Nick Rowe declares his support for NKers quest to make Say's Law true and RBC theory, and economies at equalibrium... interesting post (also good link to Simon Wren-Lewis, Krugman, and Thomas Palley):
Cullen's take on Palley's criticism of the mainstream:
More on the heterodox vs orthodox wars, folding in the Cambridge Capital controversy of the 1960s:
Salt water, brackish water, and fresh water.  

Matthew Yglesias on DSGE modeling:

Krugman on 100% FRB advocated by Wolf and Cochrane and also discussed by Nick Edmonds:

Krugman complains that Chris House is drawing a false equivalence between types like him and Ed Prescott (RBCer):

Nick did the inverted pendulum and double pendulum thing back in 2011... he did beat me to it:

Jason Smith takes another look at expectations, and claims they "destroy information" in general (wrt the "maximally ignorant" case). This also ties into the EMH and to the Neo-Fisherite story too, oddly enough:
Jason's Neo-Fisherite post:
Jason's "expectations destroy information" post:
Also in his "light to no blogging" and car accident post:

Nice chart that Sadowski points out showing ZIPR, 10 year yields and the S&P 500:
From Mike Norman Mark says:

Nick Rowe has a bunch of great posts, some with comment threads between physicist (turned quant) Avon Barksdale and Karsten which are good:
Say's law, RBC, etc (NK conspiracy):
women manicures, hairdressers and massages, and link to Beckworth's story with $100 and prostitute:
Teaching loanable funds vs liquidity preference:

Sadowski gives data on bank bailouts per country. US doesn't look so bad:

What Nick Rowe had to say to Sadowski once:
"you are the best econoblog commenter out there." Not "World's Greatest" like I though.

Sadowski and Vincent Cate discuss hyperinflation and debt and deficits at Beckworth's:

Jim or James Caton is a blogger/economist that had a theory of the value of fiat money I found interesting:
Look for him on Glasner's and JP Koning's blogs.
Shoot, maybe it was this guy instead: Mike Freimuth:

David Glasner's concrete plan as head of the Fed (or CB):


  1. Tom: thanks, but that's not quite right. Under inflation targeting the quantity of money is endogenous in both the short run and the long run. It's the nominal rate of interest that is exogenous in the very short run (6 weeks or less, for the Bank of Canada anyway), but endogenous in the long run.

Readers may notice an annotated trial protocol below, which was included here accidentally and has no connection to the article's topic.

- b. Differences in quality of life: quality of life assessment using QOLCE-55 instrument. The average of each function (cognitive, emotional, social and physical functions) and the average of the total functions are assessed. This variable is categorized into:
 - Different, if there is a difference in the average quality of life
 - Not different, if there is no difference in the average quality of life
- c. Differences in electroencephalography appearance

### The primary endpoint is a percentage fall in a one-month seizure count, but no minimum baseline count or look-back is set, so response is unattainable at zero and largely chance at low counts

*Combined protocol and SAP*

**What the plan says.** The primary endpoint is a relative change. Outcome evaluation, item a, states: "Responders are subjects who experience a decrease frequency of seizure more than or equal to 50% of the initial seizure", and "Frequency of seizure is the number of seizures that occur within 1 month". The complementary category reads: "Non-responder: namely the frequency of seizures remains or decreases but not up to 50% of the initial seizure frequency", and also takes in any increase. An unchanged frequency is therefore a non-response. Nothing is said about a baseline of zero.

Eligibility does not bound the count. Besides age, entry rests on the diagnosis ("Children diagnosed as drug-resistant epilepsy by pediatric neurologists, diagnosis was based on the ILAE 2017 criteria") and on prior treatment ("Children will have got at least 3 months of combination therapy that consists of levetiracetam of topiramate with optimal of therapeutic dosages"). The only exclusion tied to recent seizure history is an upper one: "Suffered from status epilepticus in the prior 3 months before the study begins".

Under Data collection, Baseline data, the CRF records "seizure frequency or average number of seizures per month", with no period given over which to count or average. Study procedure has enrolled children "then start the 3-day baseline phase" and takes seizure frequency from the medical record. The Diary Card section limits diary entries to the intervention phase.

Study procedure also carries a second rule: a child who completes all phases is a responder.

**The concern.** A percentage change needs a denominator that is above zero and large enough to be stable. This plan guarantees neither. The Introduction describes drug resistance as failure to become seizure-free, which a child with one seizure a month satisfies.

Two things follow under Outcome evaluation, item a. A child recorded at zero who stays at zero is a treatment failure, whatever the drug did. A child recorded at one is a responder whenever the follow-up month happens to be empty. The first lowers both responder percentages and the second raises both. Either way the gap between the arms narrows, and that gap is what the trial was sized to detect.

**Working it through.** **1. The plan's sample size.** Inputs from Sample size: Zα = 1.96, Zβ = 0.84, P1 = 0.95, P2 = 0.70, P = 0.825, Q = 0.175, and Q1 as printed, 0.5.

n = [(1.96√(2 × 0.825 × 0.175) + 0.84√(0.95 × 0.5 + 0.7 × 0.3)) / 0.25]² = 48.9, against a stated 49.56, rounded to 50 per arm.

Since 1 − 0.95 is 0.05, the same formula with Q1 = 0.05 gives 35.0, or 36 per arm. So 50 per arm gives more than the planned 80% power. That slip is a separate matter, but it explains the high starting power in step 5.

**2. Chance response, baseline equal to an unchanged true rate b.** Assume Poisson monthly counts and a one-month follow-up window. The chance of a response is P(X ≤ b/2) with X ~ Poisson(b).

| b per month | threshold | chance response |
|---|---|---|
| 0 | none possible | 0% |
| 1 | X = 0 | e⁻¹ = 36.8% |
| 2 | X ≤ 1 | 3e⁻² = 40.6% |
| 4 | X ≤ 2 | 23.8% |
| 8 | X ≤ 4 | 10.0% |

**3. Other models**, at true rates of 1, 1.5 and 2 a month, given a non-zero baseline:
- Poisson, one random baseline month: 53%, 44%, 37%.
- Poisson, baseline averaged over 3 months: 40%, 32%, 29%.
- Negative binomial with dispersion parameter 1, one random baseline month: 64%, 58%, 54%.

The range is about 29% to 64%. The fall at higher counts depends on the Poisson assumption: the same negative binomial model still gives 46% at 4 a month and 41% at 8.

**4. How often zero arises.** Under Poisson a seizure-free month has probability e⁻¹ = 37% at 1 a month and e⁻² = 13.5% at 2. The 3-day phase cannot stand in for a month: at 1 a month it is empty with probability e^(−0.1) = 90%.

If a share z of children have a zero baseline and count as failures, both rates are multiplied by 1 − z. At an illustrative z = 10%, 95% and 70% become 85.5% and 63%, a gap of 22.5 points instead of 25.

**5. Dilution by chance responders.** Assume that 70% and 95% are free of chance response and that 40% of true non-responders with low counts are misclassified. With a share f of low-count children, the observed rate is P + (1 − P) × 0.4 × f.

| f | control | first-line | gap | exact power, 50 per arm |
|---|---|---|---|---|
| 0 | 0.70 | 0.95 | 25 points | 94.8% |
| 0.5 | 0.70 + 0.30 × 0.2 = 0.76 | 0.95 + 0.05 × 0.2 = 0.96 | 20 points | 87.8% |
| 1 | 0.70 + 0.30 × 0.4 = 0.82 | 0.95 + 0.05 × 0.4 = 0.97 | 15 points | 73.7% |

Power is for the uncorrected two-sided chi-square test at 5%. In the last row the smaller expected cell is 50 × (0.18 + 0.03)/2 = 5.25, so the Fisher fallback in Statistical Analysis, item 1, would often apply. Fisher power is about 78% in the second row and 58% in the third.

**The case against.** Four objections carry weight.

1. Thanks Nick... I'll think about that. That makes sense on first thought... but I swear I've seen Sumner and Glasner say what I wrote above. Difference in opinion (between you and them), or was I not reading them right? I think Beckworth has also said similar (to Glasner)... in fact just this month (see my MMist Please Explain! post).

    2. Here's what I mean Nick. This from Beckworth a week or two ago:

      "I suspect you view all changes in the monetary base as endogenous. I only view short-run changes for a given interest rate target as endogenous. Over longer horizons the Fed is changing interest rates according to something like a Taylor Rule. These policy changes in target interest rates mean exogenous changes in the monetary base."


      Glasner here:

      "So while I think that bank money is endogenous, I don’t believe that the quantity of base money or currency is endogenous in the sense that the central bank is powerless to control the price level."


      And Scott Sumner here:

      "In the long run banks are constrained, as the Fed will adjust the monetary base to prevent economic overheating. The endogenous money folks, who are right about the period between Fed meetings, overlook this longer run problem with their theory. Six weeks is not a long enough period to have major macroeconomic consequences. But in the very short run the banks are not constrained by a lack of reserves, if the Fed is targeting the short term interest rate. The base is endogenous during that period."


    3. David Glasner is explicitly using "endogenous" in a different sense than normal. I agree with David there, once we take that into account.

      I disagree with David Beckworth on this bit: " These policy changes in target interest rates mean exogenous changes in the monetary base." (Unless he too is using "endogenous" in a different sense that normal.)

      I don't disagree with anything Scott actually says there, but he maybe implies something about the long run I might disagree with.

    4. Ah... now how do you know **I** wasn't using "endogenous" in Glasner's sense? (other than the fact that it's clear to anyone that I barely know what it means in any sense) :D